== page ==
The ability of a material to conduct electrical energy is known as its conductivity. Not surprisingly, materials that are good conductors have high conductivity, while materials that are good insulators have low conductivity. The conductivity of a material is dependent on the number of free electrons available, and this varies greatly between the different types of atoms. In general, the materials with the highest conductivities, or best conductors, are metals - but this doesn't mean that other materials aren't capable of conducting electricity. If that were true, no one would ever be in danger of getting electrocuted!

Examples of materials with low conductivities
Low Conductivity

On the other end of the spectrum, the materials with the lowest conductivities, or best insulators, are glass, ceramic, rubber and some plastics. Not all materials are classified as insulators or conductors, because in the real world, they don't do a particularly good job of either one.

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Additional Activities

Testing Insulators and Conductors

In this experiment, students will be setting up a small circuit and incorporating different materials to test for conductivity. To complete this experiment you'll need one 9V battery and a holder, a small light bulb and a holder, and three pieces of insulated wire. You'll also need different materials to test as conductors or insulators, such as paperclips, wood, plastic or other types of metal. Try testing different objects you find around you, making sure you test objects made of different types of materials.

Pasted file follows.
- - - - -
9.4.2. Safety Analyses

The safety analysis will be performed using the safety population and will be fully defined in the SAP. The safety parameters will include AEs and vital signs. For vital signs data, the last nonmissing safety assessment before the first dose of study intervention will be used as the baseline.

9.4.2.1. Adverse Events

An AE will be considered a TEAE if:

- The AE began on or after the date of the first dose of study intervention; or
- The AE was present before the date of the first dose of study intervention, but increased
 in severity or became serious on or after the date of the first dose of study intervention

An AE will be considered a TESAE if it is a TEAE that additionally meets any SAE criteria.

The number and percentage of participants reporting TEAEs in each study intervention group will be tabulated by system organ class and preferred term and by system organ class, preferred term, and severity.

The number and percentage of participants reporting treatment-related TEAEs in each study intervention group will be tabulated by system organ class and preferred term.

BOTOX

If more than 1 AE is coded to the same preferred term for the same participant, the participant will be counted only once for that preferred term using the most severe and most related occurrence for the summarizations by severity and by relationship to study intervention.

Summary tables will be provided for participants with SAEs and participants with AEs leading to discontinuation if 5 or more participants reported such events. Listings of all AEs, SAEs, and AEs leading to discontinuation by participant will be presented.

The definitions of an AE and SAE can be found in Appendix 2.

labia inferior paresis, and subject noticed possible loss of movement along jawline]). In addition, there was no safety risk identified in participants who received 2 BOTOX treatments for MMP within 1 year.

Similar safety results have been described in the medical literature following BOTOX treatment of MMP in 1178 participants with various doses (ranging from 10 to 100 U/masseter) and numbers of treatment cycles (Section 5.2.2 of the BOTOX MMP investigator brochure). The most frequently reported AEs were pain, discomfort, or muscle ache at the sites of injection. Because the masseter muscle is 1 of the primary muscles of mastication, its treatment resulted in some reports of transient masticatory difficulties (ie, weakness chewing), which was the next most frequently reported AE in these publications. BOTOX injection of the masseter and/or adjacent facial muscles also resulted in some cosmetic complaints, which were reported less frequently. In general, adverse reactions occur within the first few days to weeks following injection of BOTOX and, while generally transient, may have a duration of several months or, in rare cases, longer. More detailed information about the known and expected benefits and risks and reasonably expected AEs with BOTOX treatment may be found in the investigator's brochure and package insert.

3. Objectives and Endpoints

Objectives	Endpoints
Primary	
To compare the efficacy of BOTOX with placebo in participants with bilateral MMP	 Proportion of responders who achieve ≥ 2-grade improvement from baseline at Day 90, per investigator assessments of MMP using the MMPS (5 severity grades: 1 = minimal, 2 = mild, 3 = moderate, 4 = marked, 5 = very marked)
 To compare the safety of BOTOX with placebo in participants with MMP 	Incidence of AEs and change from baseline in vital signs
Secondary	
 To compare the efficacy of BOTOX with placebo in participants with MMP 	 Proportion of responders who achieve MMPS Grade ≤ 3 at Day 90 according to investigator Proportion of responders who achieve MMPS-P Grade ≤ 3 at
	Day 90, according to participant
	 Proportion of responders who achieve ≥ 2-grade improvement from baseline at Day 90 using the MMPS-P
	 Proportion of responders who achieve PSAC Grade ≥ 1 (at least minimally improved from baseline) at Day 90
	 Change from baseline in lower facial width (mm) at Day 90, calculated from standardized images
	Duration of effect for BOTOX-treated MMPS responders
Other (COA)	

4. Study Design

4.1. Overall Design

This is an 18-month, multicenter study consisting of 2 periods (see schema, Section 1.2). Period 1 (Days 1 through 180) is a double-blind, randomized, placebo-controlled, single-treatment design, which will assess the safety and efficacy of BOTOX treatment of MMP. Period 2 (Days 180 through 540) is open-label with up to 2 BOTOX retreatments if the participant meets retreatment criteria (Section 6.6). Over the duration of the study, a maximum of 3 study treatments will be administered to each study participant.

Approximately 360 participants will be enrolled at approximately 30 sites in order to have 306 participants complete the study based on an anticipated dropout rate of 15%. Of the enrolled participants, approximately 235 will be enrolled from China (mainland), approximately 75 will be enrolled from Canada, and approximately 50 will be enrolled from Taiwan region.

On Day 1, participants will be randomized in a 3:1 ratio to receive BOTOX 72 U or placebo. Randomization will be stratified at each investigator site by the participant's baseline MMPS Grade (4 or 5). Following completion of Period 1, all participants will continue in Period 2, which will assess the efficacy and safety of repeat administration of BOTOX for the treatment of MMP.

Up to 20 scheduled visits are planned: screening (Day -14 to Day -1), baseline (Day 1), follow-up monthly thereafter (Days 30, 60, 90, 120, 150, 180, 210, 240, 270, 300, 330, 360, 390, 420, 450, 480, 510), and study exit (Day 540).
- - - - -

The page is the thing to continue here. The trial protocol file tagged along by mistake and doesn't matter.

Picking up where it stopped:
Student Instructions

In this experiment, you will be creating a circuit to test for the conductive properties of different materials. The circuit will be made of a battery, a light bulb, wires, and the materials you are testing. If the circuit is complete, meaning electrons can pass through the material, the light bulb can light up and you'll know the material was a conductor. Follow the steps below to set up your circuit and test the materials. You should use paperclips, copper wire, and a pencil to start, then choose two additional materials to test.

  1. Start by connecting one side of the battery to the light bulb with an insulated copper wire.
  2. Next, add another wire to the other side of the battery, but don't connect it to anything yet.
  3. Add another wire to the other side of the lightbulb but also don't connect it to anything yet.
  4. Use the two free ends of the wires and connect them to the materials you are testing to complete the circuit. Record your results in the table below if the material allows the light bulb to light.

MaterialResults (light bulb on or off?
Copper wire


  1. Which materials were conductors and which were insulators and how did you know?
  2. Which materials were the best conductors and why?
  3. Why is it important to understand the uses of conductors and insulators?

Expected Results

Students should see that metals are good conductors and are able to complete the circuit, allowing the light bulb to light because they have free electrons in metallic bonds that are able to travel freely. If this does not happen, test the light bulb with the battery alone in the circuit and make sure that it lights. You may need a new battery, a new light bulb or both. Wood and plastic will act as insulators and not complete the circuit.